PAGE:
China Cojuangco-Gonzalez’s new show celebrates woman empowerment
HAD ENOUGH of sensationalized news, shallow programs and corny teleseryes?
Then switch to 2nd Avenue’s “In Her Shoes,” a new show that celebrates woman empowerment.
It airs every Sunday at 6:30 p.m. and is hosted by my good friend, China Cojuangco-Gonzalez. She is the new face of the female entertainment channel (2nd Avenue). They could not have made a better choice.
Chef China is truly a woman of substance and grace. Yet, she also knows when to let her hair down with panache. “In Her Shoes” is brimming with good vibes. Sort of the perfect “fit” when modern-day Cinderellas find the “missing pair,” with or without a Prince Charming around.
Here’s my Q and A with China:
What can career women learn from housewives and vice versa?
It’s basically how to be able to handle different responsibilities. Generally speaking, hard work is applied to both jobs. Yes, being a housewife is a job, too. A lot of patience and knowledge in each field is needed to be a good housewife and career woman. I still believe that experience is the best way to learn—whether it’s in the household or in the office.
How has your show helped you in your growth as a woman?
I have met and interviewed six wonderful, hard-working women, some of them even mothers and wives! I am amazed at how each woman has learned to live and love her complex life—and being successful at it, too. It makes me look at myself and see how I can also be a great woman myself. There’s always room for growth.
Tell us the latest about your daughter, Lucia.
She’s 2 and a half years old. A jolly, smart little one. She’s going to school soon, so [my husband] Gino and I are preparing ourselves for that.
What’s the best advice about marriage and motherhood that your mom gave you?
To be patient and kind to one another. Love each other in spite of your differences and arguments…
Same thing with being a mother: Always be available to the needs of Lucia, and to teach her values that were taught to us, as well.
How do you and Gino handle differences in the kitchen?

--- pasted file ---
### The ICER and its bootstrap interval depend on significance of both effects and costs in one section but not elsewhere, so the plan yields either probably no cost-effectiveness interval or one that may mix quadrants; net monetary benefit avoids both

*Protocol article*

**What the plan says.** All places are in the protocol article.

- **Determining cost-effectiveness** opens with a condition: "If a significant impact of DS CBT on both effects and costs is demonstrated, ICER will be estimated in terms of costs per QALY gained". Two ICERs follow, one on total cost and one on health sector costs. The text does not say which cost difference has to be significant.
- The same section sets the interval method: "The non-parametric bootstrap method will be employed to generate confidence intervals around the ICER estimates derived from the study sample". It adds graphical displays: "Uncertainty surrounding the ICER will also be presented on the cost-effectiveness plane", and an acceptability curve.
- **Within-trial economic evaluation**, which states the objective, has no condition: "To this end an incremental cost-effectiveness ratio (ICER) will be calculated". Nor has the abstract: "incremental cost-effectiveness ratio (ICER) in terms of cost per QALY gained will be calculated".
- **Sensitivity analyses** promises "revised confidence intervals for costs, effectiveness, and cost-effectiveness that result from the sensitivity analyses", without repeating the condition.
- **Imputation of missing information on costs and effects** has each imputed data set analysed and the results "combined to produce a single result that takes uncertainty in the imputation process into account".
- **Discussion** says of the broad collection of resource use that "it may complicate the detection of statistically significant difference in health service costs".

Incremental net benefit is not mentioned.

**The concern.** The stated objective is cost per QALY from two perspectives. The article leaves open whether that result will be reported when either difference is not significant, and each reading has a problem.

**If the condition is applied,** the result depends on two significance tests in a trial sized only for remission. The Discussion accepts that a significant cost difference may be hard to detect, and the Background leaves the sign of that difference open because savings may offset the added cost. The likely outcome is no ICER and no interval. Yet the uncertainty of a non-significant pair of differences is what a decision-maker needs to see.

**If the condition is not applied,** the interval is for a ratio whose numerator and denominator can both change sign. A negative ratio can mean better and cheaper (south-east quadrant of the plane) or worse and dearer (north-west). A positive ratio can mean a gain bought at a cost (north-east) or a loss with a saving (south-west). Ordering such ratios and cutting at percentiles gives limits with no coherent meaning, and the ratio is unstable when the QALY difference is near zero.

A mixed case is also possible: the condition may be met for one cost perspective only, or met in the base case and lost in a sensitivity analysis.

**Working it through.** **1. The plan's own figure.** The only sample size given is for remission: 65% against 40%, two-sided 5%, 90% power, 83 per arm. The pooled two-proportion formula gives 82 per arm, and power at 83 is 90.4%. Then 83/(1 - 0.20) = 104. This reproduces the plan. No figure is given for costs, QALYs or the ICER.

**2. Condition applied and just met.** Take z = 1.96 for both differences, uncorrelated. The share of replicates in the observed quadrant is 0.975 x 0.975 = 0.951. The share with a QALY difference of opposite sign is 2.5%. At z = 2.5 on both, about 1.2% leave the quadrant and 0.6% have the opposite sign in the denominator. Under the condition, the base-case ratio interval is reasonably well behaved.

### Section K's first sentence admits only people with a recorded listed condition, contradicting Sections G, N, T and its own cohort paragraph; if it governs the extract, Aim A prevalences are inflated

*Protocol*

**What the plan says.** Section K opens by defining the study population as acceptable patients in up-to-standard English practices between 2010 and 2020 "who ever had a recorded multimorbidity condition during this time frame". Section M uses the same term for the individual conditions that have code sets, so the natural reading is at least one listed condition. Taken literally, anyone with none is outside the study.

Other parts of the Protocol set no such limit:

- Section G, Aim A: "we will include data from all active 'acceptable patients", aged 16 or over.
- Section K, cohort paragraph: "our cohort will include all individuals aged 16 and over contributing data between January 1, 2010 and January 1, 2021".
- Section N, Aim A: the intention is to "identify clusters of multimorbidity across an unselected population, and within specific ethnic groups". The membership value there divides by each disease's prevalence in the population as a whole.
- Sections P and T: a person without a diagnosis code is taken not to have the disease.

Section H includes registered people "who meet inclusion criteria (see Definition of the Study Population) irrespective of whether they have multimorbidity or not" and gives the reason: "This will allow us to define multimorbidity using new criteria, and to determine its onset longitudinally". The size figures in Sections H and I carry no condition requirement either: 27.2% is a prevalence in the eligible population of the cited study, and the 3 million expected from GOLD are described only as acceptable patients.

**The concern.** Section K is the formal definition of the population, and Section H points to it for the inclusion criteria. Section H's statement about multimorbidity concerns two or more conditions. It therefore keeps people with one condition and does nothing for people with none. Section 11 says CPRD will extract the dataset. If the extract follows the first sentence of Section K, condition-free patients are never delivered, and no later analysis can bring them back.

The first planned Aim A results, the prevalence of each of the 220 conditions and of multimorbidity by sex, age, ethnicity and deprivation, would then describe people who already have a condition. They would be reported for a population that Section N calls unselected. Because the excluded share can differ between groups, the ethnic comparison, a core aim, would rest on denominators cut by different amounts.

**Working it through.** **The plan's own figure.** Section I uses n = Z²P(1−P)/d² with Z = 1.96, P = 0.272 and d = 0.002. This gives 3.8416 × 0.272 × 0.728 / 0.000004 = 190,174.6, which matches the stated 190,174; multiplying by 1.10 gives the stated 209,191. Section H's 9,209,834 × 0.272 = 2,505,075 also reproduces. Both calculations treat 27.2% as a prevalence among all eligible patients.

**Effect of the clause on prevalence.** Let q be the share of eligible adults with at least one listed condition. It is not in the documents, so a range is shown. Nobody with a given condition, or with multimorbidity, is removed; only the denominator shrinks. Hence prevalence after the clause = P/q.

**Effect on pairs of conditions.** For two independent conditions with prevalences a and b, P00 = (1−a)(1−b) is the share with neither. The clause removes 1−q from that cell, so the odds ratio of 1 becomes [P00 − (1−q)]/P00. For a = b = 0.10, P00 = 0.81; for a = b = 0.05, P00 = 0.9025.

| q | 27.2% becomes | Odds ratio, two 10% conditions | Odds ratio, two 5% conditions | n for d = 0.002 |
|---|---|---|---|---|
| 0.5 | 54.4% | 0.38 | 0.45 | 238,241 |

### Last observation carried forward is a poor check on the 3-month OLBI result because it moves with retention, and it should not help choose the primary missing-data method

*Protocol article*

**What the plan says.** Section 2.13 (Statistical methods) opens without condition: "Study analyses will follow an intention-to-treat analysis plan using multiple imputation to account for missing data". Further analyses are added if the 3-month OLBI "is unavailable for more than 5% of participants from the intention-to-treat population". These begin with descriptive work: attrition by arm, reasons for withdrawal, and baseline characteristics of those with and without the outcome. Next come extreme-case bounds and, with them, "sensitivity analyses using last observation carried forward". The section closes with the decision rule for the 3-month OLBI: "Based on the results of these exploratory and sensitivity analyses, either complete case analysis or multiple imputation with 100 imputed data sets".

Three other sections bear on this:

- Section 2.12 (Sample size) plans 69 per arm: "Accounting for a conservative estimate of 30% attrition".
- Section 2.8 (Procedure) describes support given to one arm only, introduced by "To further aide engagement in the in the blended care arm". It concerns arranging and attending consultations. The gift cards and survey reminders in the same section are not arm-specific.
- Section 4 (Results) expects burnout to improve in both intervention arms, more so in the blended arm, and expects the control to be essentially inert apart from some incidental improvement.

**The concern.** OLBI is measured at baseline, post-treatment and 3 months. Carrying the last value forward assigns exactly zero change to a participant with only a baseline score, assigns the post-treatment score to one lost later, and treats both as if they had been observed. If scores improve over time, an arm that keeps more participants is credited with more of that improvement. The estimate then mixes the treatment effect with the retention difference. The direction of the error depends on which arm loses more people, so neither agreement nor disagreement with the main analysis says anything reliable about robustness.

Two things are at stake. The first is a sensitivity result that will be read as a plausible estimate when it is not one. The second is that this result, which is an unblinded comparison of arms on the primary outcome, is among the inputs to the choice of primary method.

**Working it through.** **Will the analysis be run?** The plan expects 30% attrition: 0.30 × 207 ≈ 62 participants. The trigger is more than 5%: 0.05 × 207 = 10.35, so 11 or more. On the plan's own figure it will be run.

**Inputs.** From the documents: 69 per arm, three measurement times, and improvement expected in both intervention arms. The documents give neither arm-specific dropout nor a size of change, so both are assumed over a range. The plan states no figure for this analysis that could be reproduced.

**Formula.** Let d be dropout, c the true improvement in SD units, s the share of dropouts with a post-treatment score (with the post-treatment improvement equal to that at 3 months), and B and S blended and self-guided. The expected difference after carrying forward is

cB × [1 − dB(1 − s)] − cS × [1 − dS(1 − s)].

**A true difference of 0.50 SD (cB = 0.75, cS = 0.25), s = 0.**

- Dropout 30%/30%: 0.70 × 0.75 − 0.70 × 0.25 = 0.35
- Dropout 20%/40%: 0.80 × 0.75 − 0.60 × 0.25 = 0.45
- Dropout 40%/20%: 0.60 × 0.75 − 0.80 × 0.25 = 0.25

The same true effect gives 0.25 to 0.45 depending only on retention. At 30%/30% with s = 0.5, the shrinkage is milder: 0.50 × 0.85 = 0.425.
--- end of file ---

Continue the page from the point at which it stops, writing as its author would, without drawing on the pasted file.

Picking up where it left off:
I still see Gino (also a chef) as my superior in the kitchen. I have so much respect for him, because most of what I learned in the kitchen came from him—and I’m still learning! We bond in the kitchen.
What makes your marriage work?
Communication, understanding, patience and vacations. Believe it or not, vacations help a lot in a marriage.
What’s the craziest or naughtiest thing that you and (sister) Mikee did together?
Mikee and I used to have toys for boys when we were young. Whenever (sister) Mai Mai would bully me, Mikee would come to the rescue, and we’d start cutting the hair of Mai’s Barbie collection and even replace the head of Ken and Barbie. Little things like that….
What’s your comfort food?
Sinigang na baboy or baka, adobo, tempura, hamachi sashimi and ama ebi.
Are aphrodisiacs real or just a fallacy?
To be honest, I don’t know…but based on experience—I have no experience with it (laughs)! I love eating oysters and durian, but I haven’t really felt their aphrodisiac effects.
If you were a dish, what would you be and why?
Cheesecake. It has a mix of flavors, just like my being multidimensional.
What’s the toughest part about being a Cojuangco?
Nothing. Growing up, I used to think it was hard to be a Cojuangco because of the many expectations of others. But as an adult, I realized that I’m as human as any person can be.
I make mistakes and learn from them. If I succeed, I pat myself on the back for it. There’s nothing tough about being a Cojuangco—and I wouldn’t want to be anybody other than who I am today!
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